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Author: Dennison, Barbara A.; Erb, Tara A.; Jenkins, Paul L.
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Year: 2002
Article Title: Television viewing and television in bedroom associated with overweight risk among low-income preschool children
Journal: Pediatrics
Volume: 109
Edition: 6
Issue: 109
Pages: 1028-1035
ISBN/ISSN: 1120-7507
Source of Funding:
Study Design:
Publication Type: Journal Article
Age Group: Adulthood (18 yrs & older), Childhood (birth-12 yrs), Infancy (2-23 Months), Preschool Age (2-5 yrs)
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Abstract: Objective: To determine if TV/video viewing habits are related to adiposity among multiethnic, low income preschool children.

Design: Cross-sectional survey of parents/guardians. Hours of TV/videotapes children watched per day were reported for weekdays, Saturday, and Sunday. Whether or not children had a TV in his/her bedroom also reported.

Subjects and Setting: Adults (n = 2761) with children ages 1 - 5 participating in the Supplemental Nutrition Program for Women, Infants, and Children (WIC) in New York. 49 WIC agencies selected for racial and geographical diversity. 34.7% White, 33.4% Hispanic, 22.7% Black; 37.1% of children had a BMI < 85th percentile.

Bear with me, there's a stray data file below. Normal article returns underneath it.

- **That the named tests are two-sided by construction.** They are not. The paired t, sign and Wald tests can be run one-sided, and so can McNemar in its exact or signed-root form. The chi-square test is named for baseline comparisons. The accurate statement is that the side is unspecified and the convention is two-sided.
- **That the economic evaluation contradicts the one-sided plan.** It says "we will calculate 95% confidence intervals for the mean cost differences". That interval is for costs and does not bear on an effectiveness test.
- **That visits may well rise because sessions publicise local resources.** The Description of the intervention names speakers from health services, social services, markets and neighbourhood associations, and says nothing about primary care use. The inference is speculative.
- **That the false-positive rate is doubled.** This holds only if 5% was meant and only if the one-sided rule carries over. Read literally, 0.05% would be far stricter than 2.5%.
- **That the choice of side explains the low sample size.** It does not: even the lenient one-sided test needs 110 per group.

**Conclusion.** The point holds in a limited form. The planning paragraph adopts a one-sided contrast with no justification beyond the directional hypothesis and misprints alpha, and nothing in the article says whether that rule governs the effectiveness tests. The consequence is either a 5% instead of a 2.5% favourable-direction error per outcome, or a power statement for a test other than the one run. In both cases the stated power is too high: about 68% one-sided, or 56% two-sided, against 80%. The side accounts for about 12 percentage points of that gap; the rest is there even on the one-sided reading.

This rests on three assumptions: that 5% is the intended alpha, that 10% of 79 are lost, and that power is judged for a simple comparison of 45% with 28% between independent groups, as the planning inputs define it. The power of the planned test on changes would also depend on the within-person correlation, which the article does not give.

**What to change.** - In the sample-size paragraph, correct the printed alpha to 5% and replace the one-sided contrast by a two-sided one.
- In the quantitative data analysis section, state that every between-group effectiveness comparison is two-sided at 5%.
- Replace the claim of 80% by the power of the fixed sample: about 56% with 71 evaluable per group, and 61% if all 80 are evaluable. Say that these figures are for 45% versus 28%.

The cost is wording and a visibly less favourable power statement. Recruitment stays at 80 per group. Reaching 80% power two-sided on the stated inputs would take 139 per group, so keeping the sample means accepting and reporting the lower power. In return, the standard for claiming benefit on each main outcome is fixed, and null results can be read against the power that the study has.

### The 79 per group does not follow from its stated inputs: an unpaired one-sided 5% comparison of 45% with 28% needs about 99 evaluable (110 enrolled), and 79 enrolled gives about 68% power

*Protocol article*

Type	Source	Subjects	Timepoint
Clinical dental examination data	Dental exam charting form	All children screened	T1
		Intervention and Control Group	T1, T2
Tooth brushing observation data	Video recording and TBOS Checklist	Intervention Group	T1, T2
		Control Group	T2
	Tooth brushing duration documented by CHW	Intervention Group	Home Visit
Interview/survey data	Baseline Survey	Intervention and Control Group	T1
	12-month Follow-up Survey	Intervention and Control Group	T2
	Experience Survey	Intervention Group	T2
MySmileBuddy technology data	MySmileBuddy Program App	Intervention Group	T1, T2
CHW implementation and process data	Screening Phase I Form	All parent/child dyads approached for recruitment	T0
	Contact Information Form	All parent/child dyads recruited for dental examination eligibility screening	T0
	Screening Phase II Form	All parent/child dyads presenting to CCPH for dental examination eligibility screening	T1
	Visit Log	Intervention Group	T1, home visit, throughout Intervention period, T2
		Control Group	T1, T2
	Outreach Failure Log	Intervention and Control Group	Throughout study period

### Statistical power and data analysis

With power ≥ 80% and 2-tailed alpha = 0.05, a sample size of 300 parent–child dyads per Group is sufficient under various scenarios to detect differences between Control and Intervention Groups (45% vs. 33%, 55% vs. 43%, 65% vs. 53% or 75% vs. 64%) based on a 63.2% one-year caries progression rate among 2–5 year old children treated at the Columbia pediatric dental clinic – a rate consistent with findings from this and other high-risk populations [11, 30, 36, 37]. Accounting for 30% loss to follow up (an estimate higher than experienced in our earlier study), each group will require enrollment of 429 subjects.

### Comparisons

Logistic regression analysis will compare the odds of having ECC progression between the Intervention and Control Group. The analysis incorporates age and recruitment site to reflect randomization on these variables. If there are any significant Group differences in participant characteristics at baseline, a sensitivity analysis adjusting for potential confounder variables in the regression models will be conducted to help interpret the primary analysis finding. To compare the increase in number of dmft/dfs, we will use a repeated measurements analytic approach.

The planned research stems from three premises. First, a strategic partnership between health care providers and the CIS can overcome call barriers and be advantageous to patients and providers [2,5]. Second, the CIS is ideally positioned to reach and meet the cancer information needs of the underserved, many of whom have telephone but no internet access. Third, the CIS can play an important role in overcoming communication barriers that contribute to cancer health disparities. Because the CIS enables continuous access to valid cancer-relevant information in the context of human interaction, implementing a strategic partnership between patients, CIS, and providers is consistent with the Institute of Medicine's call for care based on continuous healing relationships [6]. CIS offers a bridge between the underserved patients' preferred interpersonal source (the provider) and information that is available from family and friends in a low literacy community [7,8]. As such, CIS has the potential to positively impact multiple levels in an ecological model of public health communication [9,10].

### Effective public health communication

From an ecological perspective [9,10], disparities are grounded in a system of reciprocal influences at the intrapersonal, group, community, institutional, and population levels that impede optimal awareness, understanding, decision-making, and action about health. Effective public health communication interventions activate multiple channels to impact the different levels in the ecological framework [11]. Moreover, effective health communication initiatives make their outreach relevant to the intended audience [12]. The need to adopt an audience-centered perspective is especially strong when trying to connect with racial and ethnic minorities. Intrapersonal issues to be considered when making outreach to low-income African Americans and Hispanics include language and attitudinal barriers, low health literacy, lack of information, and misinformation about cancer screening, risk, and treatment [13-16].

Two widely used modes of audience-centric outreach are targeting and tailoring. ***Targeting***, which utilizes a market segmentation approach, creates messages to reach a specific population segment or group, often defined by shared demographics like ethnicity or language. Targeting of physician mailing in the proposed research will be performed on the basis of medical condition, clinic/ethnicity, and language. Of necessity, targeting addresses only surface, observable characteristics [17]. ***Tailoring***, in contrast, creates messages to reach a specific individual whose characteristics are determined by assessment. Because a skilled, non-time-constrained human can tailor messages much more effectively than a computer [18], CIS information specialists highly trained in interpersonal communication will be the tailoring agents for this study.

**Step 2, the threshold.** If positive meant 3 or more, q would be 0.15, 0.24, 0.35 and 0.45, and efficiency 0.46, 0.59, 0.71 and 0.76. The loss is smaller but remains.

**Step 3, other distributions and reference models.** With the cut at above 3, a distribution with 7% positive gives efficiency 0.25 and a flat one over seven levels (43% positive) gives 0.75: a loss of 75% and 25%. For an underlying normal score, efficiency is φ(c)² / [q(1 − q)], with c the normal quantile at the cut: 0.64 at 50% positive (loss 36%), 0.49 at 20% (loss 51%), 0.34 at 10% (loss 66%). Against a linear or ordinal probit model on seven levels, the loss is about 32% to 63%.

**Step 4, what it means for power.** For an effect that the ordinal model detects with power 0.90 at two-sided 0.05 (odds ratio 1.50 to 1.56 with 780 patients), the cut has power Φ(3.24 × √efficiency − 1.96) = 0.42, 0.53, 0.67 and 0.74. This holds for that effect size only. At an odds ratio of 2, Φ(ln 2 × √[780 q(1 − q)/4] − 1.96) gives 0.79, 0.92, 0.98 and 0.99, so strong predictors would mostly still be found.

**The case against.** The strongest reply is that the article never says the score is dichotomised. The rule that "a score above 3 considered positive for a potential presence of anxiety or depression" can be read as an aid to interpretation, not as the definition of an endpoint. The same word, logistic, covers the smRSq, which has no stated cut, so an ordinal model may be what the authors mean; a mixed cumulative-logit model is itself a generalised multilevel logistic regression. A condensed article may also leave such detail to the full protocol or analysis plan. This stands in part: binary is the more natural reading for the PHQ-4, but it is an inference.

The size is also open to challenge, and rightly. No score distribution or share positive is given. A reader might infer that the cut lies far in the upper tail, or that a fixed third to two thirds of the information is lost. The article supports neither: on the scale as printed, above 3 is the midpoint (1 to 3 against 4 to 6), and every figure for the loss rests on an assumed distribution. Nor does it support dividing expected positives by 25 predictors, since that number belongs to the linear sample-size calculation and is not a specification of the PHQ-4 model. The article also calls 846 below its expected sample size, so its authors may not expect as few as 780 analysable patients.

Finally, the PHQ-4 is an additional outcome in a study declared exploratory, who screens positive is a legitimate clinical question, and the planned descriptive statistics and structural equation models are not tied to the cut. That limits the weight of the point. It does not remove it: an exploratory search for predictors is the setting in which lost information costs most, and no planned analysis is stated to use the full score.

Intervention(s): N/A

Outcome Measure(s): Children's BMI was calculated based on the most current measurement of height and weight reported on the WIC survey by clinic staff. Overweight status determined based on Frisancho Kappa statistics.

Results: The percentage of children watching TV/videos increased with increasing age (?2 = 124, p < 0.0001). A greater proportion of 1-year old children that do not watch TV/videos were white compared to Hispanics and blacks (?2 = 31, p < 0.0001). Children whose parents did not complete high school spent more time watching TV/videos than other children (F = 4.9, p < 0.002). For each additional hour of TV/video watched per day, the odds of having a BMI above the 85th percentile increased by 1.06. Black and Hispanic children were more likely to have a TV in their bedroom (?2 = 120, p < 0.0001). Children with a TV in their bedroom spent about 4.6 hours more per week watching TV/videos. These children were more likely to be overweight (OR = 1.31, p < 0.05).

Conclusions: Time spent watching TV/videos and having a TV in a child's bedroom were related to the prevalence of children being overweight. Suggest determining why recommendations restricting children's TV viewing are not being followed. Recommend future research consider parents' expectations and beliefs about TV viewing by young children. Center on Media and Child Health
Keywords: African Americans
Age Differences
Asian Americans
Children
Demographics
Eating Behavior
Hispanic Americans
Low Income
Media Diet
Native Americans
Obesity
Racial Differences
Risk Factors
Socioeconomic Differences
Television
Weight

 

 

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